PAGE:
“Seven years ago, I lived on the streets of West Oakland, California — one of the legions of human beings whose trauma had hurled them into the position of having no place to be somebody. Like the other 80 or so displaced people who I lived with, my struggle with mental health, substance use, and poverty had me falling off the edge of the world.
“. . . My story could well have been the dash between dates etched on a headstone, were it not for the policies that make street medicine, substance use disorder treatment, and the empowerment of people living through homelessness possible. My tale is one that celebrates the efficacy of providing accessible health care, harm reduction, trauma-informed life counseling, and navigation toward sustainable housing for the unhoused. It shows that the trauma inherent in being homeless can be turned around, resulting in transformative growth and positive outcomes.”
In his compelling essay published in Health Affairs Narrative Matters, Lawrence Lincoln, a former street health patient and a current collaborator with Alameda County Health Care, recounts his experiences living on the streets and finding a voice for people experiencing homelessness in policy making and program decisions. Lawrence’s perspective offers an inspiring call to action that looks beyond stereotypes and advocates for amplifying voices that too often go unheard.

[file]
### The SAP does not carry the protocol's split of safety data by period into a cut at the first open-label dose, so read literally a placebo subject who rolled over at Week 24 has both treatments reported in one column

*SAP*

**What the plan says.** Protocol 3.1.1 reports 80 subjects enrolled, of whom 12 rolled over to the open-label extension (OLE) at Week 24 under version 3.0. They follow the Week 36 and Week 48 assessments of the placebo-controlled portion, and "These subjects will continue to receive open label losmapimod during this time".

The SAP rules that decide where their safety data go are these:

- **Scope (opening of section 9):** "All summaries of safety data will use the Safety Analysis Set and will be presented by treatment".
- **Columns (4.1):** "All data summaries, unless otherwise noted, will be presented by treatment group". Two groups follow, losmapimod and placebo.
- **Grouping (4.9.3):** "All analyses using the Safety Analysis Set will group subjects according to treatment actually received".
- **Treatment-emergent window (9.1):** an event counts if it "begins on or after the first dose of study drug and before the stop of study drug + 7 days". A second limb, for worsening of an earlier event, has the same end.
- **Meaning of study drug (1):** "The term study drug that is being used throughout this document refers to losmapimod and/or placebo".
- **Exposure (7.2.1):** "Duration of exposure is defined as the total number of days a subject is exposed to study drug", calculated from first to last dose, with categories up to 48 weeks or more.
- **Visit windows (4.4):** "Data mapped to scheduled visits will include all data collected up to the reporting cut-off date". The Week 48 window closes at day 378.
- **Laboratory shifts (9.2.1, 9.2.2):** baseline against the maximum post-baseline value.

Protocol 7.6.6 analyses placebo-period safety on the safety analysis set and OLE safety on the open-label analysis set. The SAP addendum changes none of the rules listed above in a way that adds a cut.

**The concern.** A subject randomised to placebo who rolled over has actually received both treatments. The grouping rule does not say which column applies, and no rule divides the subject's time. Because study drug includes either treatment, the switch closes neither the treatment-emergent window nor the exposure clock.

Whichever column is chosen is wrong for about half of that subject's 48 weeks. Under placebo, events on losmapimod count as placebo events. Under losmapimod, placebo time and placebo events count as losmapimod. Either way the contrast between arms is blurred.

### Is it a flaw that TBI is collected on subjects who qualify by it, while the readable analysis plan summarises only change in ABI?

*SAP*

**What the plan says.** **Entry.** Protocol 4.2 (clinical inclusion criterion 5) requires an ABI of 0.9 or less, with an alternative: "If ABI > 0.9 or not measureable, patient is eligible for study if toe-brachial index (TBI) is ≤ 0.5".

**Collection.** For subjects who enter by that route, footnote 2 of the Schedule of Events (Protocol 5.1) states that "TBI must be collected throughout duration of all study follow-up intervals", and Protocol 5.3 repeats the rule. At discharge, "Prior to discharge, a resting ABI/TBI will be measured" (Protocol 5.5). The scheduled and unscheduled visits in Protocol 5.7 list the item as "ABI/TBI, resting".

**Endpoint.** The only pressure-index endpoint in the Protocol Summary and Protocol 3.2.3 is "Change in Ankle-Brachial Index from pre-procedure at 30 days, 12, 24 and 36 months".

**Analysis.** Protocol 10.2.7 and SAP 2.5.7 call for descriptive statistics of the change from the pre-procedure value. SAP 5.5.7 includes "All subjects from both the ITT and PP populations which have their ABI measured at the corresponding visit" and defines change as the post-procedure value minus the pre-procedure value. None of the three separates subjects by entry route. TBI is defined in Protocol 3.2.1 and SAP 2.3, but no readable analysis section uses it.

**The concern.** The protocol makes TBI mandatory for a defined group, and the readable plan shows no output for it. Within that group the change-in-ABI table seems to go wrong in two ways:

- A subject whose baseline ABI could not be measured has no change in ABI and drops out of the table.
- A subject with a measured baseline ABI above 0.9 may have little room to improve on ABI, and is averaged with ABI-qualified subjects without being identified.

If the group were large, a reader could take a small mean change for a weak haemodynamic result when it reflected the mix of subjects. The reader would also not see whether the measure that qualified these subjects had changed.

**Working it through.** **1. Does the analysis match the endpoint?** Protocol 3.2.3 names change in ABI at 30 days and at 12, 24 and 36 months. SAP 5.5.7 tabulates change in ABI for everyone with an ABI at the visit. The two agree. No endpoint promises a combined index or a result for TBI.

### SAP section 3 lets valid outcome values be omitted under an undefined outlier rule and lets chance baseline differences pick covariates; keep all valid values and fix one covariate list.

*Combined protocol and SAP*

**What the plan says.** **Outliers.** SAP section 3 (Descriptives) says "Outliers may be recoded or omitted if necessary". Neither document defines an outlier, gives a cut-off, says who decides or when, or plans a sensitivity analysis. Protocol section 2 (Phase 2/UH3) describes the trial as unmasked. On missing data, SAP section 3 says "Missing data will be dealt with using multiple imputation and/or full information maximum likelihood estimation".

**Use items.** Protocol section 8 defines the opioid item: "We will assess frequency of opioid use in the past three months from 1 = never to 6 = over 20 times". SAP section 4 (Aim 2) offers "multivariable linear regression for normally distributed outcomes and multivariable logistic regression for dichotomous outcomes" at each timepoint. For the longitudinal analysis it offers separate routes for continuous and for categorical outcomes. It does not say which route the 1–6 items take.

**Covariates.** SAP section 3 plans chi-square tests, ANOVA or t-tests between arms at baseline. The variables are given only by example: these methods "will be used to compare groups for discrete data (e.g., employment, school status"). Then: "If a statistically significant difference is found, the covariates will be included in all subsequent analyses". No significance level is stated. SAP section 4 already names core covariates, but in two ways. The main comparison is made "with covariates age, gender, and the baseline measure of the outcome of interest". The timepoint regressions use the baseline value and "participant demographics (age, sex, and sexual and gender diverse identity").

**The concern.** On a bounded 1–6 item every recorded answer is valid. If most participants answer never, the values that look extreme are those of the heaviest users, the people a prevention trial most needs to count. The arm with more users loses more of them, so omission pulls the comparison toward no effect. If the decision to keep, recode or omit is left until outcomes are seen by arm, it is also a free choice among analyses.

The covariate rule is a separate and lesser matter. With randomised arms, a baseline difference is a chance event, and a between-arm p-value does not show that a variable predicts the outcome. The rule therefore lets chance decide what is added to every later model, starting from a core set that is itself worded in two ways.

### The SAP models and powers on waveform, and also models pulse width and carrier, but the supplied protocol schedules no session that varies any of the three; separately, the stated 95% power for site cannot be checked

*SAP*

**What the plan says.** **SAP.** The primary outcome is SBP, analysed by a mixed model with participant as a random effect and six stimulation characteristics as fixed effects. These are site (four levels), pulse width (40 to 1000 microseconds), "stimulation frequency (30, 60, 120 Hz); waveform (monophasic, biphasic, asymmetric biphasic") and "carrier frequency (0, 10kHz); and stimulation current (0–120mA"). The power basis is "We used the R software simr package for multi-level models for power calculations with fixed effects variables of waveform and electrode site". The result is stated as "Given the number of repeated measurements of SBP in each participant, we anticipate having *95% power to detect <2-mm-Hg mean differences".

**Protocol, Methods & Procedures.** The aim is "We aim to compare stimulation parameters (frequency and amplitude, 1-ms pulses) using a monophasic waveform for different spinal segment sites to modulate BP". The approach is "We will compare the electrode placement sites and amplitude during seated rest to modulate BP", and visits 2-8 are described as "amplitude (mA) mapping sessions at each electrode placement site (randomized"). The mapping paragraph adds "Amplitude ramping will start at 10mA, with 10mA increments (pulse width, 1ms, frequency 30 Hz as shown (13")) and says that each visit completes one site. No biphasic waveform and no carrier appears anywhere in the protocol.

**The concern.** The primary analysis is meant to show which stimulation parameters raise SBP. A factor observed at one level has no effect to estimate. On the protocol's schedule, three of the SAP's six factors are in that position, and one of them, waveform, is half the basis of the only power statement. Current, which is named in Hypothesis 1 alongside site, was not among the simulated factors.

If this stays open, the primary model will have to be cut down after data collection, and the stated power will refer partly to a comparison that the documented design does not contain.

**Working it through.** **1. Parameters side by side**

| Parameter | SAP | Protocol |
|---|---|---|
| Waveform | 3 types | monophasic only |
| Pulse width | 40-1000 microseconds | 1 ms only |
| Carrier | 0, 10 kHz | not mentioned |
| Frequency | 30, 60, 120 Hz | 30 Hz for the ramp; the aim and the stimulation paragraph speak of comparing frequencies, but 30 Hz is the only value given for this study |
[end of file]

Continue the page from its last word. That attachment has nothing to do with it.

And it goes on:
For the past four years, the Center for Health Care Strategies (CHCS) has had the privilege of working with and learning from Lawrence, who currently serves as an advisor for the Partnerships for Action Learning Collaborative. This initiative led by CHCS with support from the California Health Care Foundation, is fostering partnerships between health care and homeless service organizations to improve care delivery and health and housing outcomes for Californians experiencing homelessness. We are grateful to share Lawrence’s essay and encourage efforts across the nation to meaningfully involve people with lived experience in informing more effective policies that support people in finding a place to be somebody.
Select photos courtesy of the Camden Coalition